A provisional settlement was reached in 1911. But in the letter of 12 September 1913 reproduced below, A.M. Cachalia, chairman of the British Indian Association, explains to the Secretary of the Interior why the campaign was being resumed. The visit by G.I Gokhale in October and November 1912 had failed to secure a negotiated settlement, although Gokhale believed that everything had been settled when he left. In addition, the Searle Judgment in the Cape Supreme Court (March 1913) added another issue: marriages contracted in accordance with Indian religious rites were declared legally invalid. Source: Collected Works of Mahatma Gandhi , vol. 12, pp. 183-6.

Women and the Satyagraha Campaign

In March of 1913 the Campaign got the impetus it needed to resume. In a judgement of the Supreme Court, Judge Searle refused to recognise Hindu and Muslim marriages. Angered by this, Indian women joined the Campaign for the first time. The participation of women passive resisters was a key element of the Satyagraha Campaign of 1913 - 1914.

One of the most prominent female protesters was Gandhi's wife, Kasturba Gandhi. She declared that she ‘would go to prison rather than be declared an unlawful wife'.

Gandhi was delighted with the women's participation in the struggle for justice. He realised that women had responsibilities that men did not have, as they were expected to take care of the home and children. Gandhi felt that married couples should share these responsibilities. He pledged to his wife that he and the other men would take care of the children and all the household chores if the women went to prison as a result of protesting.

On the first day of the new Campaign, Gandhi, together with other men, took over the kitchens. They prepared meals, did the washing and scrubbed the floors. They then accompanied the Satyagrahi women to the Durban railway station, where the women began the first part of their journey by train to the Transvaal.

This was a criminal offence for which they could be jailed for up to six months. The group of 16 Satyagrahis, four women and 12 men, were led by Kasturba. Their aim was to eventually fill the prisons with Satyagrahis.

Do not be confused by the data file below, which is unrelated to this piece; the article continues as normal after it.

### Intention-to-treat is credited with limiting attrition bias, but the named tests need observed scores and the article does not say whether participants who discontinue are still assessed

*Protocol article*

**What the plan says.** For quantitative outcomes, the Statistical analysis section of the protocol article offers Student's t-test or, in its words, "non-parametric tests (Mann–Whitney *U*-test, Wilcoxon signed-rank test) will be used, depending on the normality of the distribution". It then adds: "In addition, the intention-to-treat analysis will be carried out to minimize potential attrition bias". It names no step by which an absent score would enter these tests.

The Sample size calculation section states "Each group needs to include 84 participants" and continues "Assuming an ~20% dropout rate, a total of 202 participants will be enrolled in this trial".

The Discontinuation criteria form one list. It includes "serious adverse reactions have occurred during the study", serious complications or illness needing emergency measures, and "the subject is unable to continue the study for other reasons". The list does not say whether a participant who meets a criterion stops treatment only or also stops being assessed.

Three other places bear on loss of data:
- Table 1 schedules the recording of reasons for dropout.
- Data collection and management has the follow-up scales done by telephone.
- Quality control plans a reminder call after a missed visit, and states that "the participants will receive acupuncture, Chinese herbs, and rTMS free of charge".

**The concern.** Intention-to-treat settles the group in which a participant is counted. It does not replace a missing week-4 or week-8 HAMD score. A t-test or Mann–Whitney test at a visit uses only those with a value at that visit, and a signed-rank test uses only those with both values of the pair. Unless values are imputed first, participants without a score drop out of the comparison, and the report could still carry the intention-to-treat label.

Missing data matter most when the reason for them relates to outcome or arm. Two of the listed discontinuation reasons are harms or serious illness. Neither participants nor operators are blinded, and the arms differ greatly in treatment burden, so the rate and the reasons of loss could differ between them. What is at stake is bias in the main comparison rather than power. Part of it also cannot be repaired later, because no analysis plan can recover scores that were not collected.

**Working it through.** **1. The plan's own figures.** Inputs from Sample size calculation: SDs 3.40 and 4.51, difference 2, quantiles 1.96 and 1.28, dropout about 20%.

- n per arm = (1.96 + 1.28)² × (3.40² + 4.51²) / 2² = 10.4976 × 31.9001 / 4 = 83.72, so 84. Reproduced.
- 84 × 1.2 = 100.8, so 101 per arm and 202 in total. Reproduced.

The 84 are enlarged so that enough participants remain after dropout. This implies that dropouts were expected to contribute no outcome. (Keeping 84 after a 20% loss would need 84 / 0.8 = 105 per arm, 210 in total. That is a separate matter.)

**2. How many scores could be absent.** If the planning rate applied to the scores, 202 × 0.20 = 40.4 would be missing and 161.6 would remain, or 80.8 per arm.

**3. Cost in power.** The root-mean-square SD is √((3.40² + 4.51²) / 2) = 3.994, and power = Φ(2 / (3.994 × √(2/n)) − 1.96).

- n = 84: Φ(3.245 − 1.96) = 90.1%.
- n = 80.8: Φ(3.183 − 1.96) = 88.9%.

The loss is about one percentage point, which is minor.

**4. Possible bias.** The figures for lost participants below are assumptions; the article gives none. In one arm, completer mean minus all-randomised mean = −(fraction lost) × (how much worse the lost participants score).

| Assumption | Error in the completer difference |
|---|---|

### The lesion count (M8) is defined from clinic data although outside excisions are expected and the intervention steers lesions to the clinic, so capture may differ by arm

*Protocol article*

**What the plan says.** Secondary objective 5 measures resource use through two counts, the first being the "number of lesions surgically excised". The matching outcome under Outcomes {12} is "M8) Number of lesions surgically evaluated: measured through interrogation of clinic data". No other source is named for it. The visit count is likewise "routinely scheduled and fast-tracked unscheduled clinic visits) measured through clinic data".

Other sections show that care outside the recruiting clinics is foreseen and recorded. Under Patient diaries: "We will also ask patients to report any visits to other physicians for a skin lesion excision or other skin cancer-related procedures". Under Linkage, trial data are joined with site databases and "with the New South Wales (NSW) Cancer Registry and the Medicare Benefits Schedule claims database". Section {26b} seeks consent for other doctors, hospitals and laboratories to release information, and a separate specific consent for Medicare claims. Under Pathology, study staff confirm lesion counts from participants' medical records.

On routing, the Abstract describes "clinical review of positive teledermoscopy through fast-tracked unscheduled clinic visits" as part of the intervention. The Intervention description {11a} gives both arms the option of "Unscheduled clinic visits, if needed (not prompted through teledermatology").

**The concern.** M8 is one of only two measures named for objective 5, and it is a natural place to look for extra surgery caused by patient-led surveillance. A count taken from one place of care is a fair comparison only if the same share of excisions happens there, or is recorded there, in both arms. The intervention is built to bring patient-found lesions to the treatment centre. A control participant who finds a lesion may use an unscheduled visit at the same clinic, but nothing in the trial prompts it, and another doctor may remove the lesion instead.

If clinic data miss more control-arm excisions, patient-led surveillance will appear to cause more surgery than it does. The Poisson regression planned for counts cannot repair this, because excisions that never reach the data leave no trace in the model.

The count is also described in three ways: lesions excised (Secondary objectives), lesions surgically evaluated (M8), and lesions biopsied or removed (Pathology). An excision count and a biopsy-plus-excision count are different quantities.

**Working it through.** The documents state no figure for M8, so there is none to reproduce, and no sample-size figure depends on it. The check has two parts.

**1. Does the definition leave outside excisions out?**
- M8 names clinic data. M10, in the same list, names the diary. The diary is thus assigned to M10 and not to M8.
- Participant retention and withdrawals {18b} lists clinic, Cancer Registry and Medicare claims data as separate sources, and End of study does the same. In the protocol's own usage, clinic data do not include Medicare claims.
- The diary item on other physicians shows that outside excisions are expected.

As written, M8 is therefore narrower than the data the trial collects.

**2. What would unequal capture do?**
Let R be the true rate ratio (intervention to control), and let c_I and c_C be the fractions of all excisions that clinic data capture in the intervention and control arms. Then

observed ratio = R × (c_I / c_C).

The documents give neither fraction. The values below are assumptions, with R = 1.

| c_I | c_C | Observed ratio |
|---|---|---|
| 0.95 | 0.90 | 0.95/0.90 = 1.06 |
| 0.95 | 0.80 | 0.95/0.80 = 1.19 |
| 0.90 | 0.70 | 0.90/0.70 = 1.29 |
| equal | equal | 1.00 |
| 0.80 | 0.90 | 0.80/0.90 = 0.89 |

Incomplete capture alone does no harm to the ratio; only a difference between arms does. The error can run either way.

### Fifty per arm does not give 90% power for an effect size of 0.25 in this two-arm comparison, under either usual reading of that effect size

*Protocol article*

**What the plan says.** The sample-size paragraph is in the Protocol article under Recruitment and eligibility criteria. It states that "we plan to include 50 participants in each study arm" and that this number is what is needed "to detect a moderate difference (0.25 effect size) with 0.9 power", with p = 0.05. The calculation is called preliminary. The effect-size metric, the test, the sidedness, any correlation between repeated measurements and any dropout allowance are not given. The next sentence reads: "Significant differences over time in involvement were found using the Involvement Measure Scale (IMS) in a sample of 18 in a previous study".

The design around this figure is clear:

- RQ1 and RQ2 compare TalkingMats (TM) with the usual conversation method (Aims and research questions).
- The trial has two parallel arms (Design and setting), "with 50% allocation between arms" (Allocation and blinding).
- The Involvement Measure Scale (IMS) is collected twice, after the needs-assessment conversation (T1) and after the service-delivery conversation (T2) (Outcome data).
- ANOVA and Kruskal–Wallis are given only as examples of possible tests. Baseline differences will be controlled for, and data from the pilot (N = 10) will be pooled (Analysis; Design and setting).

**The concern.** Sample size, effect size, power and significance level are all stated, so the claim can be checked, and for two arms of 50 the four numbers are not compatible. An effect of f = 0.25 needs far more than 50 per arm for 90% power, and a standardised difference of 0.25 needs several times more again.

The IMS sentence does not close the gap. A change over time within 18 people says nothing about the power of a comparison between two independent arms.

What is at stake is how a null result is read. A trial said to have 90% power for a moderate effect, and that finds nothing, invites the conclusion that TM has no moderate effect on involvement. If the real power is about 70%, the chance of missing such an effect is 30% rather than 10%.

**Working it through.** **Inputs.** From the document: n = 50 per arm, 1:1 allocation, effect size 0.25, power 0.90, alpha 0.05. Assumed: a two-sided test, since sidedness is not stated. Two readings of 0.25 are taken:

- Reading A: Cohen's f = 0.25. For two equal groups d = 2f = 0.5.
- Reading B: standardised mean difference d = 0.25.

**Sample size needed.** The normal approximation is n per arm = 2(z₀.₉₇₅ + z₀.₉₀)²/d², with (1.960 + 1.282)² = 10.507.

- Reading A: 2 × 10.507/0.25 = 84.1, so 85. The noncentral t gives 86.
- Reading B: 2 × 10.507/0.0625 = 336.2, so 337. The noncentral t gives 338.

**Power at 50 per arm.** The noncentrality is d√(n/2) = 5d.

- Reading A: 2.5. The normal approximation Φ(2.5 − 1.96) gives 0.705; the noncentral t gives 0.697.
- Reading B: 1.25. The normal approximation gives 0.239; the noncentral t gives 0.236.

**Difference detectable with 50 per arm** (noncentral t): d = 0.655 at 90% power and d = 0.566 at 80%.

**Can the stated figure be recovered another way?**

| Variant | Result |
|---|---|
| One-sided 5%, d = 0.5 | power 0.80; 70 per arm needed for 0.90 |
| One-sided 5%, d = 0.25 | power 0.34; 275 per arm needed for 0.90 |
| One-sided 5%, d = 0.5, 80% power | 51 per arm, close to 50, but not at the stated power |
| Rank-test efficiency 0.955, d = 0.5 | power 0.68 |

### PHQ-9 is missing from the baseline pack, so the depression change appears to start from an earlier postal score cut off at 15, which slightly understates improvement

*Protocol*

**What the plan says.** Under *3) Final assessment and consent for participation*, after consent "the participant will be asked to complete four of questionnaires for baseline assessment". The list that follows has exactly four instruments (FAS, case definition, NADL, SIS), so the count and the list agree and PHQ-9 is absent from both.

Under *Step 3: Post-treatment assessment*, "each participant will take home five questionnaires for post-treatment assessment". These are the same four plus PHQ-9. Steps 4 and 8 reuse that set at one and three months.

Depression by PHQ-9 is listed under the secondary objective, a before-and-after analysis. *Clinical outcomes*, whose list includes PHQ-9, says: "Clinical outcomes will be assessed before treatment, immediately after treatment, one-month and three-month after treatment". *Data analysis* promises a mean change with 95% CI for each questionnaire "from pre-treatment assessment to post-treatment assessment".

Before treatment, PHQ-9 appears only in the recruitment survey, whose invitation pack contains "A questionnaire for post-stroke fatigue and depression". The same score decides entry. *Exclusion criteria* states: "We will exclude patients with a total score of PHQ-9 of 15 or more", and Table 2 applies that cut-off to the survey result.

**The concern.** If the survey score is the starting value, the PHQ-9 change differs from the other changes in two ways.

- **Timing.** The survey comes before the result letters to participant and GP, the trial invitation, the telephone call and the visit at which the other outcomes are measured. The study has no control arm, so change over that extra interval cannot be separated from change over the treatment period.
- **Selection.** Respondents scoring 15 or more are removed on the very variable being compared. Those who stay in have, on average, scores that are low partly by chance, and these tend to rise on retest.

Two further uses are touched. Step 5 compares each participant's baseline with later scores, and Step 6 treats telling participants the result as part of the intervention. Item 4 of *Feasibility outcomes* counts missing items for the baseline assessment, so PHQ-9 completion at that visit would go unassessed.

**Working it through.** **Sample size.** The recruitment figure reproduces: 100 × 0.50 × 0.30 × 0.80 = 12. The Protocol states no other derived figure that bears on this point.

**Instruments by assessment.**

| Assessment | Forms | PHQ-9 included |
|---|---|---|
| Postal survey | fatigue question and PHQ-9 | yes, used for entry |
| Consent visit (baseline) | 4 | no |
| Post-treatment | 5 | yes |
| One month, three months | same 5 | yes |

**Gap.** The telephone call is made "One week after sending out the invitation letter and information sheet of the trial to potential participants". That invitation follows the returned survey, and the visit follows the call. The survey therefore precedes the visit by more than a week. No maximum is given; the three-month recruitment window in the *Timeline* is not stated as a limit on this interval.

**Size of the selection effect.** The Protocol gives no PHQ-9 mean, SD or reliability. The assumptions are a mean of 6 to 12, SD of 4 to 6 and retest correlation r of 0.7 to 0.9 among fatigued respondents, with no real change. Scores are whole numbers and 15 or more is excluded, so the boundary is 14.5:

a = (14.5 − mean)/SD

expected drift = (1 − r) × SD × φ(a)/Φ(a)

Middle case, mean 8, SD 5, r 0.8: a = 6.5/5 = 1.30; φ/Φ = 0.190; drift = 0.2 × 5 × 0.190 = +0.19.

When Kasturba's group of protesters arrived at Volksrust station in the Traansvaal, they were ordered off the train as they did not have permits. They refused to get off, saying that they were prepared to go to jail.

The government knew that, by arrest­ing these women, the Satyagraha Campaign would get a lot of publicity, so for several days they left them alone in Volksrust. But by Sunday 21 September the police had lost their patience and decided to deport them. The police took the group to a bridge on the border between Natal and the Transvaal and pushed the protesters across it. The group promptly marched back into the Transvaal, where, this time, they were arrested.

On 23 September they were tried and sentenced to three months' imprisonment. For six days they were held in Volksrust before being transferred to the Pietermaritzburg prison in Natal.

This act of protest by a relatively small group of Satyagrahis marked the beginning of another huge campaign. A few weeks after the arrest, they were joined by another group of women who had also been sen­tenced to three months imprisonment for crossing the border. This group of women lived in the Transvaal and crossed into Natal because they wanted to re-cross to the Transvaal side illegally. One of the women imprisoned was 16-year-old Valliama Munuswami Mudliar, who became very ill in prison and died soon after her release.

The arrest and imprisonment of the women angered the Indian community. Indian workers all over Natal decided to go on strike and to join the Satyagrahis.